Love: the revelation of God

Dear Brothers and Sisters,

Joe Tkach and Tammy TkachOne of the most enjoyable benefits of my job is meeting many of God’s beloved children around the world—both within and outside GCI. I especially enjoy it when I’m introduced to people I’d heard of, but hadn’t yet met. This often happens when I travel internationally since many pastors and others can’t afford to travel abroad. Though I’d heard about them and their work, until I got to a conference or other event in their country, I hadn’t had opportunity to put a face to their name.

Recently on one of my international trips, a pastor I met said to me, “I’ve heard about you for years and I’ve seen your picture, but now I feel I know you.” His comment stuck with me and later I started thinking how such introductions are much like our calling to evangelism—the privilege to introduce people to someone they may have heard of, but haven’t met—Jesus Christ.

Meeting God, who is love

Rembrandt_Harmensz._van_Rijn_-_The_Return_of_the_Prodigal_Son_-_Detail_Father_Son
Rembrandt, Return of the Prodigal Son 
(public domain via Wikimedia Commons)

When I introduce people to Jesus, I want to be sure I give them a picture that will delight them and help them want to get to know who God truly is. That’s not hard to do, since the Bible teaches us that love is the essence of God’s being. And so I testify to the love of God. Furthermore, because we know that God the Father is the father of all people, to evangelize is to introduce people to their true Father—their Abba. Evangelism is thus sharing with others who God is and how much he loves them.

What is love?

Quite naturally, people search for love. In 2012, What is love? was the most searched-for phrase on Google. People define love in different ways: an emotion, action, state of mind, or a combination of these. Though some define it as nothing more than our biochemistry at work, most say love is much more than that, yet they struggle to find an adequate definition. Only God can accurately define what love is. Thankfully he has done so through the apostle John, who wrote, “God is love” (1 John 4:8). It’s important to note here that John is not saying “love is God”—we don’t worship love and we don’t define what love is then apply those definitions to God. In writing that God is love, John is indicating that God’s nature and character—his very being—is loving. All God does is loving, and his will is loving. God’s agape love—his holy love—is what true love is all about. In knowing that, false views of love are exposed and ruled out.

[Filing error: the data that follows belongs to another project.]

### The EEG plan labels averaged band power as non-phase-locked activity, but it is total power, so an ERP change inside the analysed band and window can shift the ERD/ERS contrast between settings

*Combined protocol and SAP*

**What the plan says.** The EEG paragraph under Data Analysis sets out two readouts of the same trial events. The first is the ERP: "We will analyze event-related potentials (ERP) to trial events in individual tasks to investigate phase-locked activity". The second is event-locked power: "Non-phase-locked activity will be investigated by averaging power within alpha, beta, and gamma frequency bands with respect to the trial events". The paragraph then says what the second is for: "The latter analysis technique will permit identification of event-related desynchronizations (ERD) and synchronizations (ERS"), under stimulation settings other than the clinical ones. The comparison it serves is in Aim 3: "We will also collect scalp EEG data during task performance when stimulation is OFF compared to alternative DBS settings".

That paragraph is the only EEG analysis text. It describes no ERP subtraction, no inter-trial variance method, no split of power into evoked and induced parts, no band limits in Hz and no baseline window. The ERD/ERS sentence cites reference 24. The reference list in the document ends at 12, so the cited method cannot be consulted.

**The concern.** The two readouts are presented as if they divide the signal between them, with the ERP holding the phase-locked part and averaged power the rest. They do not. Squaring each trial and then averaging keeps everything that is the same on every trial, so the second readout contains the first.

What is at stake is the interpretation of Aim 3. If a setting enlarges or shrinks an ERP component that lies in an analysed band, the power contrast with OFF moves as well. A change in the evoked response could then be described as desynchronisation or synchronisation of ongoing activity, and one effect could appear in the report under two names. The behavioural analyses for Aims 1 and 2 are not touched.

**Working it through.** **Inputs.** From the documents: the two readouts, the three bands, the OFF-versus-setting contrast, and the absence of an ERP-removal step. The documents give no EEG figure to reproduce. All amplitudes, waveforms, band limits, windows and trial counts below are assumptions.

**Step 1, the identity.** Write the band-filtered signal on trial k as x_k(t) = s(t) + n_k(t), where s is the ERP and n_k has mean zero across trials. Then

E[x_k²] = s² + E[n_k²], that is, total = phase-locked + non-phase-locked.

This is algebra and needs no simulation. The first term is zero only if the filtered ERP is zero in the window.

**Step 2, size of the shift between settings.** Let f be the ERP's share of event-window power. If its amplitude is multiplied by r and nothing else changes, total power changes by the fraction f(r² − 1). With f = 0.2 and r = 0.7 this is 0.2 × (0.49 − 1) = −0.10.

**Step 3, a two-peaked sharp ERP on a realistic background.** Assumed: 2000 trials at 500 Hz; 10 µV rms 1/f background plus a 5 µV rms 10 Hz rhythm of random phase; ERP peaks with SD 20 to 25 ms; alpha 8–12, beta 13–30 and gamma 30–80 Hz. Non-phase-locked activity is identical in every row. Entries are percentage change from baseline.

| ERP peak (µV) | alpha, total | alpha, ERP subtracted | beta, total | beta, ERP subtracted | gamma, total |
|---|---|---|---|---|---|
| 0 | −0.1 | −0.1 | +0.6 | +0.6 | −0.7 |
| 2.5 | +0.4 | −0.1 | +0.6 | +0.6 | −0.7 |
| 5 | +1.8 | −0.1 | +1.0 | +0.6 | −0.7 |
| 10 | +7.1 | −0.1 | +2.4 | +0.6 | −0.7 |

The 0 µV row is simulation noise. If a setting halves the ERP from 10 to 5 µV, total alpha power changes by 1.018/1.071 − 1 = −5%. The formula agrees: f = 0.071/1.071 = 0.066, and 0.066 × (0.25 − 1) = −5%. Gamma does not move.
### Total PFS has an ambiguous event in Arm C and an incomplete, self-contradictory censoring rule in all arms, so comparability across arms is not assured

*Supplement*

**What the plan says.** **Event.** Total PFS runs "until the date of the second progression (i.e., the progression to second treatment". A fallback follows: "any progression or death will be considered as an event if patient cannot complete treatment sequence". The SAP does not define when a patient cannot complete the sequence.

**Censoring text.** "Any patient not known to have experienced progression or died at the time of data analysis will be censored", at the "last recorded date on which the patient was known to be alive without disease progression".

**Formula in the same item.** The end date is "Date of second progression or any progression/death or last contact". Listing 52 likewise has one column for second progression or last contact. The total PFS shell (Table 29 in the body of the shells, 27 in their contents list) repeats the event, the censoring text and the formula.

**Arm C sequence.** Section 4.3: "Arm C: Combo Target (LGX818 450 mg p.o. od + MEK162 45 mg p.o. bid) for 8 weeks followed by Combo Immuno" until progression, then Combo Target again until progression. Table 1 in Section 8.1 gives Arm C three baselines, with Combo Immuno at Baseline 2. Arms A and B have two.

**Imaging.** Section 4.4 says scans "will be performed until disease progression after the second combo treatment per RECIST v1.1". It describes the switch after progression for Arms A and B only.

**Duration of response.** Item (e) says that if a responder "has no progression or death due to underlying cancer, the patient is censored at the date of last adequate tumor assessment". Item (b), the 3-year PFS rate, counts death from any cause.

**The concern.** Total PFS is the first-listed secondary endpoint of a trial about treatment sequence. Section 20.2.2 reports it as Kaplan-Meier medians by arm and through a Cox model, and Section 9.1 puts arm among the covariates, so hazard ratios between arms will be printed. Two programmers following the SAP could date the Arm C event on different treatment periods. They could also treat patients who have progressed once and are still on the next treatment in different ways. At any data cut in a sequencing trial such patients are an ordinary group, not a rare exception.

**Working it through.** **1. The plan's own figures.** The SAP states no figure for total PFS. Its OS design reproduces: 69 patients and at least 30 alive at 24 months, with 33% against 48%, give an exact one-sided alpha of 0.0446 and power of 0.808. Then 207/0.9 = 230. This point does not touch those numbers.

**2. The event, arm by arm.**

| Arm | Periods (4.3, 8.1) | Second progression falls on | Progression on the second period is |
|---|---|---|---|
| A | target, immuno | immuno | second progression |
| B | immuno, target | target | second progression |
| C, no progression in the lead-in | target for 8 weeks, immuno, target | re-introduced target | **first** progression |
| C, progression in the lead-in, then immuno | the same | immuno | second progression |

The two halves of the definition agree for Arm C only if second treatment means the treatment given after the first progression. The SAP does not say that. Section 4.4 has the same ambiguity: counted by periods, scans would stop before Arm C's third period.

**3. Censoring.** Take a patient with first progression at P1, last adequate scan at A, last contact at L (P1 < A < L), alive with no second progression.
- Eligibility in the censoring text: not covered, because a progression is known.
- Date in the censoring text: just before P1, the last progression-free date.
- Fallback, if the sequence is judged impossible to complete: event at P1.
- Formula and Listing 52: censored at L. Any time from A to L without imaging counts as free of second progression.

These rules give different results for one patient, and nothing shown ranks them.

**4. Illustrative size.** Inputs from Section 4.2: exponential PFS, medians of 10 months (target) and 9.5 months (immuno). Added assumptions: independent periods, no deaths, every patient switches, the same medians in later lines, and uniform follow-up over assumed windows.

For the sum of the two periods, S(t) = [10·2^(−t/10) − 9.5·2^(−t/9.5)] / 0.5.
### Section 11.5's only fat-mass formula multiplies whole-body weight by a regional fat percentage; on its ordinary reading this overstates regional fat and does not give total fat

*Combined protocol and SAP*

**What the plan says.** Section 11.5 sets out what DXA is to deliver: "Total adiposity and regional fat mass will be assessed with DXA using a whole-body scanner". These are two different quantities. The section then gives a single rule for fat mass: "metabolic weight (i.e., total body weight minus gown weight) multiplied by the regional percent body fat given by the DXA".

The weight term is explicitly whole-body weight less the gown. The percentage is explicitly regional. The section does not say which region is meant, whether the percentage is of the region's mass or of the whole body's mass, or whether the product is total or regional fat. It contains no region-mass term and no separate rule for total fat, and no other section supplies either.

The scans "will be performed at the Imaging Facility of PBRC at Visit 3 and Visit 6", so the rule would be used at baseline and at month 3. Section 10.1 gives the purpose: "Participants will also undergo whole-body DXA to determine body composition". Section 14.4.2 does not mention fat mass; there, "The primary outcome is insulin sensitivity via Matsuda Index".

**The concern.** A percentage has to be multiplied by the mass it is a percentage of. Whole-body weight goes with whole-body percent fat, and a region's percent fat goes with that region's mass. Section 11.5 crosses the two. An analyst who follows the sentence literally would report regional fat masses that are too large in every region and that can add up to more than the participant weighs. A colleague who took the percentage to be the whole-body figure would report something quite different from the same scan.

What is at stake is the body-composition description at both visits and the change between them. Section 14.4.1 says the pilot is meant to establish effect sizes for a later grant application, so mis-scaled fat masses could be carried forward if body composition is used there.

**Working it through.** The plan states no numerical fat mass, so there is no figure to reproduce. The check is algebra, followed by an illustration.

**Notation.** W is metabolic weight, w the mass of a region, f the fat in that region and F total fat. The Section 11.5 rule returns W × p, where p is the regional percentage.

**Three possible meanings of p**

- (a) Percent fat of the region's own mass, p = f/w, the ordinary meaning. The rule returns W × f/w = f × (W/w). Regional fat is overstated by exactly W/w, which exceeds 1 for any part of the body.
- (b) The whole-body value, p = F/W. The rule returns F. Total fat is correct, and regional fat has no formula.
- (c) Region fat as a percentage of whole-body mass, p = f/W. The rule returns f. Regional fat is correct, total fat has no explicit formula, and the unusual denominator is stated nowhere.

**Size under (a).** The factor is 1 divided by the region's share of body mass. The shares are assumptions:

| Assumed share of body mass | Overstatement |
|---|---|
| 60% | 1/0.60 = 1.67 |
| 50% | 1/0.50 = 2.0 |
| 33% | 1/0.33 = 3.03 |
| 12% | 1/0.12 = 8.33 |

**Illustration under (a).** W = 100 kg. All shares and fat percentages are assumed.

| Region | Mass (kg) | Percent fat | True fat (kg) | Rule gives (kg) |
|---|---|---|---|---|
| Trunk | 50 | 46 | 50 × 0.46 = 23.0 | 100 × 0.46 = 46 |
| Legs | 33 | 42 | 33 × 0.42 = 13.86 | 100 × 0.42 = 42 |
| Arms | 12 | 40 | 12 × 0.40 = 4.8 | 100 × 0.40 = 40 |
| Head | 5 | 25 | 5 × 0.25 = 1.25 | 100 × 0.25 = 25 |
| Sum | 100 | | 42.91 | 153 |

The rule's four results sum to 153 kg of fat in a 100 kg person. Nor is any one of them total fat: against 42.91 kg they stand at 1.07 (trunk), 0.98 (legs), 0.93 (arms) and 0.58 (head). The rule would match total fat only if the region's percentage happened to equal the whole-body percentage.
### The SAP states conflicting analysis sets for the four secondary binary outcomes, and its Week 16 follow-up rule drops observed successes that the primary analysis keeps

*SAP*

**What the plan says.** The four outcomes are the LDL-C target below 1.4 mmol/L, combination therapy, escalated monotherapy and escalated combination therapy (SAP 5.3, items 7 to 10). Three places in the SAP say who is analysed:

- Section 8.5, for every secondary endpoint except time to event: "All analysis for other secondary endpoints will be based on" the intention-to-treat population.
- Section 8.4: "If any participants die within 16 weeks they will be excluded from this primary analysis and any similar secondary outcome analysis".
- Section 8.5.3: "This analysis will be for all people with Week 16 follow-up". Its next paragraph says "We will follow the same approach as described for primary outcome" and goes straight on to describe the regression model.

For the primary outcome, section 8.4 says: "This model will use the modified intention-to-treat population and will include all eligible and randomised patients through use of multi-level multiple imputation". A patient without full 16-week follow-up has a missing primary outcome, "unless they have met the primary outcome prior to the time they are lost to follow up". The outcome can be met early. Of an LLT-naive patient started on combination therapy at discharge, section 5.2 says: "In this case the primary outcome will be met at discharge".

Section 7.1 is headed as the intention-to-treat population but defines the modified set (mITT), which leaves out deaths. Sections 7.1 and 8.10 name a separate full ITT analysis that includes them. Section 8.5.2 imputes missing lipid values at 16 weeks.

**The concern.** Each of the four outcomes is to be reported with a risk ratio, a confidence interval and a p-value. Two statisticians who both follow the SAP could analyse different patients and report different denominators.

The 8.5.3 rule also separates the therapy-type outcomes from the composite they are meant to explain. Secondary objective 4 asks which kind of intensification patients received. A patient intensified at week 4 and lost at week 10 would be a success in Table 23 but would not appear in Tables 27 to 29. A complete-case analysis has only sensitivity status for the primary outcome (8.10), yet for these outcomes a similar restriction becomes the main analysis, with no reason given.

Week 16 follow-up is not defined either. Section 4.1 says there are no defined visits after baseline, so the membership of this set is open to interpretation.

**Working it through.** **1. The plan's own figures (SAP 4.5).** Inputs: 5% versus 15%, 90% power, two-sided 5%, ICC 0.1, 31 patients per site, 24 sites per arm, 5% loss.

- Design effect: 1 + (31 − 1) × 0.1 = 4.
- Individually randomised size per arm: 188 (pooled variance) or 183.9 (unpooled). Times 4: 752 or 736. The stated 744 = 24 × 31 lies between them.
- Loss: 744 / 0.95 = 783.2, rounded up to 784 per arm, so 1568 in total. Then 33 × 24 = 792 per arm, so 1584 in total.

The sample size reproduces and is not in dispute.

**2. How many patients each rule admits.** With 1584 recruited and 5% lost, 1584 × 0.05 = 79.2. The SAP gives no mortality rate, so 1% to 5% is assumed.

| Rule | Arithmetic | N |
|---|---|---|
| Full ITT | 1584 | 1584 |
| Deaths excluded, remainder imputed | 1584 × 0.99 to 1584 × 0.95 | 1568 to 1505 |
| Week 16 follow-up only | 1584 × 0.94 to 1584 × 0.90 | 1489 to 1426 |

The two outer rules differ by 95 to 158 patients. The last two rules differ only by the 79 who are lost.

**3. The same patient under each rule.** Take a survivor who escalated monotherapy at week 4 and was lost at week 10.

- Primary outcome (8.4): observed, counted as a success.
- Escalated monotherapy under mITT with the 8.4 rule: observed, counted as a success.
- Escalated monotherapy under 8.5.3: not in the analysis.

There is a strong note of truth in the song, Looking for Love in All the Wrong Places. People look for love in family, friends and in romantic relationships, but as important as these relationship are, true love (holy, agape love) is found only when a person knows its true source—our triune God. God, who is love, created us for loving relationships, including the male-female relationship that is unique to marriage. Sadly, the deeper nature of God’s agape love often is forgotten when people, searching for romantic relationships, turn love into a search for merely satisfying their erotic desires. But when we ground our thinking on the sure foundation that love is the revelation of God, everything else we think about love, and the way we go about seeking after it, will align with reality and lead to our true fulfillment.